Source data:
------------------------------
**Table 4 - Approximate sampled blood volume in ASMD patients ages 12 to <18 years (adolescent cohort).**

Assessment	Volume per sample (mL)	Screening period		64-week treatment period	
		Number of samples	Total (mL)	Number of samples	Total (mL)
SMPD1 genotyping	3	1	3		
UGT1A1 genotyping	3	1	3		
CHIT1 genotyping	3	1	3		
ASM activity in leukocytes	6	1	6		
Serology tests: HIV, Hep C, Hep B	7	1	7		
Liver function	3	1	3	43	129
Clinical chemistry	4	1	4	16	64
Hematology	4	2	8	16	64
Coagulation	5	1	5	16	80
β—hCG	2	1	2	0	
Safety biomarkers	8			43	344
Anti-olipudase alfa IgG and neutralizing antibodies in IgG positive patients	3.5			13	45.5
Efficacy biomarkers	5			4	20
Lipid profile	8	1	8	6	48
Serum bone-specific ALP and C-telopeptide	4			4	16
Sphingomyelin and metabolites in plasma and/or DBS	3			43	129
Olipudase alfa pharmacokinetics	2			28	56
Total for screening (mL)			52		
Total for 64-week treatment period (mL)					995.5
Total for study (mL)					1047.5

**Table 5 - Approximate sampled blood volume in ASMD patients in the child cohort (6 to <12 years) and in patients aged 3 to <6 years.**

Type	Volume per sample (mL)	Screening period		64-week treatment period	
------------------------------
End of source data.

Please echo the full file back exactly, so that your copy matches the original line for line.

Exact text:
**Table 4 - Approximate sampled blood volume in ASMD patients ages 12 to <18 years (adolescent cohort).**

Assessment	Volume per sample (mL)	Screening period		64-week treatment period	
		Number of samples	Total (mL)	Number of samples	Total (mL)
SMPD1 genotyping	3	1	3		
UGT1A1 genotyping	3	1	3		
CHIT1 genotyping	3	1	3		
ASM activity in leukocytes	6	1	6		
Serology tests: HIV, Hep C, Hep B	7	1	7		
Liver function	3	1	3	43	129
Clinical chemistry	4	1	4	16	64
Hematology	4	2	8	16	64
Coagulation	5	1	5	16	80
β—hCG	2	1	2	0	
Safety biomarkers	8			43	344
Anti-olipudase alfa IgG and neutralizing antibodies in IgG positive patients	3.5			13	45.5
Efficacy biomarkers	5			4	20
Lipid profile	8	1	8	6	48
Serum bone-specific ALP and C-telopeptide	4			4	16
Sphingomyelin and metabolites in plasma and/or DBS	3			43	129
Olipudase alfa pharmacokinetics	2			28	56
Total for screening (mL)			52		
Total for 64-week treatment period (mL)					995.5
Total for study (mL)					1047.5

**Table 5 - Approximate sampled blood volume in ASMD patients in the child cohort (6 to <12 years) and in patients aged 3 to <6 years.**

Type	Volume per sample (mL)	Screening period		64-week treatment period	